“Financially constrained firms have weaker environmental performance and COVID-19 could be detrimental to environmental investments. Going forward, there will be a need for some forms of public support to encourage green recovery,” said Dr. Hiroko Oura from the International Monetary Fund.
The APP-DRR was also an opportunity for countries and stakeholder groups to voice their priorities and concerns. These reflections were posted on the event page and will help inform planning for APMCDRR.
The United Nations Office for Disaster Risk Reduction (UNDRR), within its project “Strengthening disaster resilience and accelerating implementation of Sendai Framework for Disaster Risk Reduction in Central Asia”, engages with the capital cities of Central Asia with the aim to support local governments to reduce risks and advance a holistic and systemic approach to urban resilience. The initiative is funded by the European Commission.
A network of focal points at the city administrations and interagency technical working groups are being established, including representatives of various departments of local and national governments, as well as risk analysis institutions, public councils and private sector. UNDRR will support assessments of Local Resilience Strategies and Action Plans of the five capital cities in Central Asian.
The initiative will contribute directly to the achievement of the Sustainable Development Goal 11 (SDG11) and other global frameworks, including the Sendai Framework for Disaster Risk Reduction, the Paris Agreement and the New Urban Agenda in the region. The importance of engagement with local governments is emphasized by the fact, according to the UNECE estimates, 65% of the total SDG targets globally need to be delivered by local authorities and actors.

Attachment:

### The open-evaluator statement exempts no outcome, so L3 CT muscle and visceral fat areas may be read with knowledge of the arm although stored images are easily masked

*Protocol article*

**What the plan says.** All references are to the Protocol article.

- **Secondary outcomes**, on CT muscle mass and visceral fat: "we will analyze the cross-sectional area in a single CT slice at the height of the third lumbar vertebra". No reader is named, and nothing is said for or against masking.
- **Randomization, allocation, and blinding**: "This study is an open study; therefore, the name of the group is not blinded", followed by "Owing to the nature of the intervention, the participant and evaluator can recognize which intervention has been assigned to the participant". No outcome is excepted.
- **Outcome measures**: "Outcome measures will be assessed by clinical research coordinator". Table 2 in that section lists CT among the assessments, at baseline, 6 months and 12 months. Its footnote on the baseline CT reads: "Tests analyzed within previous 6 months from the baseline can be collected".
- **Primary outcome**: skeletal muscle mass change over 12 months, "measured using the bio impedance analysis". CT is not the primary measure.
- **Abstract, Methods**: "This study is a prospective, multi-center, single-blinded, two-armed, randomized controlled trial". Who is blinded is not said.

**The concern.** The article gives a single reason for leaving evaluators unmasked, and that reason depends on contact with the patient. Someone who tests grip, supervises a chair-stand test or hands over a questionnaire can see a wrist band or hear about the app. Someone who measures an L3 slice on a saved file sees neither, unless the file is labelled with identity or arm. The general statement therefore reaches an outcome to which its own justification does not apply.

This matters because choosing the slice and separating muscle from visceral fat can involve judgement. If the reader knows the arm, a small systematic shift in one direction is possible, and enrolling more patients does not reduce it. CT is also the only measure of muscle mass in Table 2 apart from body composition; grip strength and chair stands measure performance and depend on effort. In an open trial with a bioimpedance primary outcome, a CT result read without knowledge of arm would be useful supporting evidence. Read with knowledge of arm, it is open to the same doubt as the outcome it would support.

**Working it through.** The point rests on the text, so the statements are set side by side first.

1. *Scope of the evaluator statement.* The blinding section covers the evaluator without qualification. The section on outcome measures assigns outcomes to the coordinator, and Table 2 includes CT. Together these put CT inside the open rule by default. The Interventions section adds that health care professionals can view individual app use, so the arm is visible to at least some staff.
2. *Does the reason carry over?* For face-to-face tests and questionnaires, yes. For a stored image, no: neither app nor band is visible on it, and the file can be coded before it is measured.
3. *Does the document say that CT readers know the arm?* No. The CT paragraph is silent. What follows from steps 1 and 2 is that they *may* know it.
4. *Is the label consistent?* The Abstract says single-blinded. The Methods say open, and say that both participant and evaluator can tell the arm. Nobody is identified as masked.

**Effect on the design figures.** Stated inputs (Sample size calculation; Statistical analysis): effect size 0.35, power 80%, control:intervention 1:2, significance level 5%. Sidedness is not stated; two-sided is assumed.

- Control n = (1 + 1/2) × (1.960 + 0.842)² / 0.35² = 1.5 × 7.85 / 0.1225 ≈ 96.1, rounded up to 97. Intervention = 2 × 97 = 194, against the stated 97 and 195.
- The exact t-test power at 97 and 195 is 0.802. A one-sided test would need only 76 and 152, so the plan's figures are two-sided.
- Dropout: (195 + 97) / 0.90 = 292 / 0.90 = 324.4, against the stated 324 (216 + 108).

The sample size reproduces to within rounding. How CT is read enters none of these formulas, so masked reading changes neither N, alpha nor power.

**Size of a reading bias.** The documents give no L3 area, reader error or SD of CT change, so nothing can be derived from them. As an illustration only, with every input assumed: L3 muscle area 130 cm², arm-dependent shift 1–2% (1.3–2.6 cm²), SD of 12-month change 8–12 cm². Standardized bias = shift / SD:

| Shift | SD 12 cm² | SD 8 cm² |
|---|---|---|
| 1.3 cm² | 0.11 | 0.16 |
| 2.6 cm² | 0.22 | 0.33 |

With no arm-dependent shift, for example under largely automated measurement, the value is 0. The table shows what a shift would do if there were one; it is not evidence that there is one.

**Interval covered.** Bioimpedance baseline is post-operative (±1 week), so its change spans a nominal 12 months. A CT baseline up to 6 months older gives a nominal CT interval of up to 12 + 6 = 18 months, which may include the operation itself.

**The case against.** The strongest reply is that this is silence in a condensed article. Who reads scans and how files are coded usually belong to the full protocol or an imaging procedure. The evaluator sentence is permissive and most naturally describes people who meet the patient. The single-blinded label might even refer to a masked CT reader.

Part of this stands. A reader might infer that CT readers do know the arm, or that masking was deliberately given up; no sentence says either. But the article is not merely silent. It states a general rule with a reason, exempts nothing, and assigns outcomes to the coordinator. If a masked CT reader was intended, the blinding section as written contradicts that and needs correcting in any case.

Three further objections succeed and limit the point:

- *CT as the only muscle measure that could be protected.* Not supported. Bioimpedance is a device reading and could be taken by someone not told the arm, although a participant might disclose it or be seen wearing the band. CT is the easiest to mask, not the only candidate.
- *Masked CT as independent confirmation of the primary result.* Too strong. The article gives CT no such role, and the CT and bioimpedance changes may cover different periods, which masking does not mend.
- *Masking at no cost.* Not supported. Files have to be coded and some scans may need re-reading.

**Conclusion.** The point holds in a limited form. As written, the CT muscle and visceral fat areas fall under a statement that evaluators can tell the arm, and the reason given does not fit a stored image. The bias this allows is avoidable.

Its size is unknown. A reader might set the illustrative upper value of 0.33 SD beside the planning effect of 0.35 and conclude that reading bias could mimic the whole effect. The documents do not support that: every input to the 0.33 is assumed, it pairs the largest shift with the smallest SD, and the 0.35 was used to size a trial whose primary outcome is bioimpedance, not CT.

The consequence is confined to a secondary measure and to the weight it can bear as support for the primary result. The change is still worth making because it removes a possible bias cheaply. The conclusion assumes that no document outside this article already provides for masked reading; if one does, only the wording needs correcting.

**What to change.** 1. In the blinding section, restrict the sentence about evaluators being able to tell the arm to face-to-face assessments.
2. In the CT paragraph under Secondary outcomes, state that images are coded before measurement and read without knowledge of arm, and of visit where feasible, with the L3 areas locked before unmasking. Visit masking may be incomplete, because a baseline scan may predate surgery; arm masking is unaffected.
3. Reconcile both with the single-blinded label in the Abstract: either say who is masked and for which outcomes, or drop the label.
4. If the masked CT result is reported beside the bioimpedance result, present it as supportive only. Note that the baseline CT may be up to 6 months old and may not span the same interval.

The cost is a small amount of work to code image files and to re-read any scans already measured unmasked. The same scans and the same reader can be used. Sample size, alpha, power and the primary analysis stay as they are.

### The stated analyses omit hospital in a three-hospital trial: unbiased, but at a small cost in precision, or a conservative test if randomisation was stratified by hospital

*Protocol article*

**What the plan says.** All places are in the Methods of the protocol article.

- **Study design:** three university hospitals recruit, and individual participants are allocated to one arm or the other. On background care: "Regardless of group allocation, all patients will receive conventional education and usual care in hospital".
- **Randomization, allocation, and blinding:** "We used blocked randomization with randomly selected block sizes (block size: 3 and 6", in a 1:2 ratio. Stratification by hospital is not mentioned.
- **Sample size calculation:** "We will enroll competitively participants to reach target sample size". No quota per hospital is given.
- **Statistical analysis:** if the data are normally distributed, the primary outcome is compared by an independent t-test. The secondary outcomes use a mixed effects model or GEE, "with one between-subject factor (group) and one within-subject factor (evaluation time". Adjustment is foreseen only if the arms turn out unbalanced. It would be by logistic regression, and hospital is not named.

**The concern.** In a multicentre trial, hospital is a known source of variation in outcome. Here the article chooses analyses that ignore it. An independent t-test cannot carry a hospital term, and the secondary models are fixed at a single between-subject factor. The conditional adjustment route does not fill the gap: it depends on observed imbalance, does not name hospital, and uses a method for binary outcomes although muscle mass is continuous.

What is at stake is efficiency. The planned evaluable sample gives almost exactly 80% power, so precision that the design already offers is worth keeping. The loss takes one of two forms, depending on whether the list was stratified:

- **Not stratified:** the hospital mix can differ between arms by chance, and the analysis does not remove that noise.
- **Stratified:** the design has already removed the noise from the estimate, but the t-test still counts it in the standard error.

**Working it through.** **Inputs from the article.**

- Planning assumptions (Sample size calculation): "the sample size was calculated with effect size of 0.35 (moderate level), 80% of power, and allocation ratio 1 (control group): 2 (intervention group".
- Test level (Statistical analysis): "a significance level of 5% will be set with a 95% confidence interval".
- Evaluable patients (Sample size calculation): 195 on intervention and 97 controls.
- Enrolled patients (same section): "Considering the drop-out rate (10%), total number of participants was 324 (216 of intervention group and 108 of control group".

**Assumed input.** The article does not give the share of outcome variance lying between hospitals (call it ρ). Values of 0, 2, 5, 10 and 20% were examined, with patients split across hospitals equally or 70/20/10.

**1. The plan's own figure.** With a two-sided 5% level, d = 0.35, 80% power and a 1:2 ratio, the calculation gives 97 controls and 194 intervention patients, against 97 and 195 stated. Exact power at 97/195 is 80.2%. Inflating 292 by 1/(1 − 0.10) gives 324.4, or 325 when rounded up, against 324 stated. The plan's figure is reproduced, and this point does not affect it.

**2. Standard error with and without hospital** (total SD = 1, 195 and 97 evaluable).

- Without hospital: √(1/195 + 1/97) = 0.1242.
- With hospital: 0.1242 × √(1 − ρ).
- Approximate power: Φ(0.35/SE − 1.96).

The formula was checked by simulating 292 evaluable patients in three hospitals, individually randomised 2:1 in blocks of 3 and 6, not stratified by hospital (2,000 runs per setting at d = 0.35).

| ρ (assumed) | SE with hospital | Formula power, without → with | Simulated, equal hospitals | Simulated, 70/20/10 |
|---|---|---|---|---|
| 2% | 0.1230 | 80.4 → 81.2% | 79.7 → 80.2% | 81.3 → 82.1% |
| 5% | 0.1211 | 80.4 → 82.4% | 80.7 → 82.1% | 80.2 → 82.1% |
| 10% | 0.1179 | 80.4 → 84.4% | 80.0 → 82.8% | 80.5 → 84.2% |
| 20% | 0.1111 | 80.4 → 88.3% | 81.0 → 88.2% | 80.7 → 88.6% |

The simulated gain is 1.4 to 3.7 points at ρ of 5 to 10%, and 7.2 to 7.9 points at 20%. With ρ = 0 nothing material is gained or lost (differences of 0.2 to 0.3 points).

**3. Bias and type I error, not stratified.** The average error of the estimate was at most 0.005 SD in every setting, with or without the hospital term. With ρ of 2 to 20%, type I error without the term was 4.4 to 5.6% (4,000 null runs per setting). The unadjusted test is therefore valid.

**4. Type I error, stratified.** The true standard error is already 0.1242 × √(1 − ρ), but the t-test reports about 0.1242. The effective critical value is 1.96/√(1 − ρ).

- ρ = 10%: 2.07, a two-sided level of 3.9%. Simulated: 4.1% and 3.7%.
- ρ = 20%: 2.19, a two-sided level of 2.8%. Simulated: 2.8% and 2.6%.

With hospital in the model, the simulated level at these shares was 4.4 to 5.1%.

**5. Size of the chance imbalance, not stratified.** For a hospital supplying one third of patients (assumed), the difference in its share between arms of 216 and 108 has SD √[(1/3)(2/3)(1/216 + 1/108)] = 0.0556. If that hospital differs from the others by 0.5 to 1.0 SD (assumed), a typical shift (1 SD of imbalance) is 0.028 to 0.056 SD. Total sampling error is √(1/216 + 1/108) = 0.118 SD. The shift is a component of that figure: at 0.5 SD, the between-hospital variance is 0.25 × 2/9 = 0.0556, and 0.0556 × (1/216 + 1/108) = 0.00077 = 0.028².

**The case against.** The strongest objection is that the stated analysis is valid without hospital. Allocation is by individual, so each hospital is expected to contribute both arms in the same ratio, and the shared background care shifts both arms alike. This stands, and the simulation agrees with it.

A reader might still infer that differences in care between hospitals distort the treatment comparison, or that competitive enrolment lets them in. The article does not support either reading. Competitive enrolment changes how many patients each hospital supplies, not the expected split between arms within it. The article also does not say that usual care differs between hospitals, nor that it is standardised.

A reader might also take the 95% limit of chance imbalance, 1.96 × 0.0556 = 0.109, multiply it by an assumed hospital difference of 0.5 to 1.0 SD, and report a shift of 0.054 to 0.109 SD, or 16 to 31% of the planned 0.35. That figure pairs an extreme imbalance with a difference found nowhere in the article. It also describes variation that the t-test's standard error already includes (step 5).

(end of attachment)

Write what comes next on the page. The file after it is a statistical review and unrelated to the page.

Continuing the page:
Increasing climate and disaster resilience is a priority for the Governments of Central Asia. The region is highly vulnerability to climate change and exposed to a range of natural and technological hazards.
UNDRR will also provide support to the capital cities of Central Asia through its Making Cities Resilient 2030 (MCR2030) launched in October 2020. Building upon the MCR Campaign success and lessons learned, it represents a new and unique multi-stakeholder initiative for improving local resilience. It lays out a broader offer of support to the cities than the MCR Campaign and enhances local resilience through advocacy, sharing knowledge and experiences, reinforcing city-to-city learning networks, injecting technical expertise, connecting multiple layers of government, and building partnerships.